See also, the latest additions to TACSEI's Backpack Connection Series:

  • How to Help Your Child Recognize and Understand Disappointment
  • How to Help Your Child Recognize and Understand Frustration
  • How to Help Your Child Transition Smoothly Between Places and Activities

The Backpack Connection Series was created to provide a way for teachers and parents/caregivers to work together to help young children develop social emotional skills and reduce challenging behavior.

42. Bringing the Pyramid Model into Homes - Webinar Recording and Materials Available

Source: Technical Assistance Center on Social Emotional Intervention for Young Children - October 25, 2012

On October 10, 2012, the Technical Assistance Center on Social Emotional Intervention for Young Children (TACSEI) hosted a webinar on implementing the Pyramid Model with families of infants and toddlers in their homes. Erin Barton and Regina (Mel) Woodcock used a question and answer format to describe how West Virginia implemented the Pyramid Model across multiple home visiting programs, including within the Part C system. The Webinar recording and materials are now freely available online.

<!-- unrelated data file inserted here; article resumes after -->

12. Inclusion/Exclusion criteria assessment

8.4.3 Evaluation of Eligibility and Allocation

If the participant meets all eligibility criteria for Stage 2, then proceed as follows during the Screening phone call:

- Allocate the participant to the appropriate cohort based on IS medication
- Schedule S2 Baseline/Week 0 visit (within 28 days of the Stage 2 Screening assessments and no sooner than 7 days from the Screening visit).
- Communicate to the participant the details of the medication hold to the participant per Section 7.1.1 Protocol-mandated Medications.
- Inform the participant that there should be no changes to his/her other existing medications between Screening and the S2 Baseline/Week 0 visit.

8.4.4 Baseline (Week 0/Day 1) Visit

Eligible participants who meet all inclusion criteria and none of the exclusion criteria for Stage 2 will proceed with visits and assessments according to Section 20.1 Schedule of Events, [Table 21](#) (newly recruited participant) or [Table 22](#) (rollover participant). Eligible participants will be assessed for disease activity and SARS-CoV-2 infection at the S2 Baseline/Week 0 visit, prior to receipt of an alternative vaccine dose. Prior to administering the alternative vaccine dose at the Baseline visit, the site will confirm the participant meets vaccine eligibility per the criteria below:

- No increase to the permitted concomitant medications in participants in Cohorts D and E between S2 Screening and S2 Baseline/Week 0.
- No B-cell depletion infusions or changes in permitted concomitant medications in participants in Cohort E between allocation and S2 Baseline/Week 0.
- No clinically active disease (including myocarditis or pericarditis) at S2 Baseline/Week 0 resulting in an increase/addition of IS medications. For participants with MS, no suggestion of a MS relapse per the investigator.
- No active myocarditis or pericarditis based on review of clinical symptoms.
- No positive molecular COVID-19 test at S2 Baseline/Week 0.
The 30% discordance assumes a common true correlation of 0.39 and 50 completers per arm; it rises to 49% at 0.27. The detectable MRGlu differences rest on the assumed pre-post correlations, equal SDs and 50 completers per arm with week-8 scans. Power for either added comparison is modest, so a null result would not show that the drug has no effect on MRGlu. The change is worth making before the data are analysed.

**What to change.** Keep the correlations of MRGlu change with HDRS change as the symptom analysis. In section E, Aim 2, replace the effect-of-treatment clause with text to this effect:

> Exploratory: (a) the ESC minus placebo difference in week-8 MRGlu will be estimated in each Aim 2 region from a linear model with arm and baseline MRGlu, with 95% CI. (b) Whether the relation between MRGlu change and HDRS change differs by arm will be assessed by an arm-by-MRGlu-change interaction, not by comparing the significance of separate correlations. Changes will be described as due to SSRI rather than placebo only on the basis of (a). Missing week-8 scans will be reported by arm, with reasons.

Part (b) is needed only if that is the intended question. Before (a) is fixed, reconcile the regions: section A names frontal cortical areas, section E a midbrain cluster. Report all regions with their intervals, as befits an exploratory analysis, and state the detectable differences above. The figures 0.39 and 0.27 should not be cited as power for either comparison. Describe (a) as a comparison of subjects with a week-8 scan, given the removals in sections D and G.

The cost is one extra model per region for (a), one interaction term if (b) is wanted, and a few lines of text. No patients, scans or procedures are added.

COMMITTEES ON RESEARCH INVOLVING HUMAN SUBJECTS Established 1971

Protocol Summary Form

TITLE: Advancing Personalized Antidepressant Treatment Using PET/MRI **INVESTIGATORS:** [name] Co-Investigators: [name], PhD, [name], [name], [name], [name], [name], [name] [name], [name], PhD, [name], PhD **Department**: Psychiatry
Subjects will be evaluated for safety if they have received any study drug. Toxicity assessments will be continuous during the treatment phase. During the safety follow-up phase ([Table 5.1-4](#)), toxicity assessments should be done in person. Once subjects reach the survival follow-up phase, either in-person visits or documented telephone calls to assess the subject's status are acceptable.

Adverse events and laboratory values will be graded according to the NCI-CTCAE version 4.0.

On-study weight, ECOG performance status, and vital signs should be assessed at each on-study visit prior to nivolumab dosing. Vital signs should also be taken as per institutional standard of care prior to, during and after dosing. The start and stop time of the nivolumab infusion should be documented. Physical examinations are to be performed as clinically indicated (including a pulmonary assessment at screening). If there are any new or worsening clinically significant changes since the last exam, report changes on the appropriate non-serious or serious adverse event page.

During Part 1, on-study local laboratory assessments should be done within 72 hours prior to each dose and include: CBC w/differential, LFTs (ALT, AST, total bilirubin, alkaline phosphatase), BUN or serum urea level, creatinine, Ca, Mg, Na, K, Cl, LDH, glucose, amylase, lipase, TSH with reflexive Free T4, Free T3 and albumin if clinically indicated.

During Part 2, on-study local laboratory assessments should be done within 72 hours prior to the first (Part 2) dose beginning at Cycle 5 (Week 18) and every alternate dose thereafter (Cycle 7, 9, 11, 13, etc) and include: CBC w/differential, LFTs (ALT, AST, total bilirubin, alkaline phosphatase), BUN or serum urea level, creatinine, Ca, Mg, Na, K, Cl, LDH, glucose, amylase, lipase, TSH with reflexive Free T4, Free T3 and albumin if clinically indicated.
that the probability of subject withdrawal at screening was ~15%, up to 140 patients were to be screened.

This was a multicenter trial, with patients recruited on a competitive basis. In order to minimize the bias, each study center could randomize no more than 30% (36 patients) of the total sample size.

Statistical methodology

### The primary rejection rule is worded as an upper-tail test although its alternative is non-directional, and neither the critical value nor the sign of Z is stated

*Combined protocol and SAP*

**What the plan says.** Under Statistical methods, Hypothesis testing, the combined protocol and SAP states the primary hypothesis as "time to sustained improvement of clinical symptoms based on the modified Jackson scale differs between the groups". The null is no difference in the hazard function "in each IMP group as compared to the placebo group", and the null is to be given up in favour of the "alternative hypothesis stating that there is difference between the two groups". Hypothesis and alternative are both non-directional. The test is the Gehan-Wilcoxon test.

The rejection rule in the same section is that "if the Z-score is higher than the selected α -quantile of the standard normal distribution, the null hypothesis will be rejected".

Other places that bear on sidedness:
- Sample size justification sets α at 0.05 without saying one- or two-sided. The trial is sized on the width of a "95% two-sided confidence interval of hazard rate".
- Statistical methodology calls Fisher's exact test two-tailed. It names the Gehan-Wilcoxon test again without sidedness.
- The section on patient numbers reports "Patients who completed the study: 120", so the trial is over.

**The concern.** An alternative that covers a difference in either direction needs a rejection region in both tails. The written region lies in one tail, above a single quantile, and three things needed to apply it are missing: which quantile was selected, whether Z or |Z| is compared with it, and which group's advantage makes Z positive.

43. Implementation of Positive Behavior Interventions within Different Settings and Systems

Source: Technical Assistance Center on Social Emotional Intervention for Young Children - August 31, 2012

The Technical Assistance Center on Social Emotional Intervention for Young Children (TACSEI) recently hosted a webinar, Positive Behavior Interventions and Supports from Preschool to High School: A Conversation about Implementation (August, 2012), which is now available for viewing online. The webinar features a discussion with Glen Dunlap, Lise Fox, and George Sugai on the key elements of Positive Behavior Interventions and Supports (PBIS) and implementation features within early childhood programs and K-12 schools.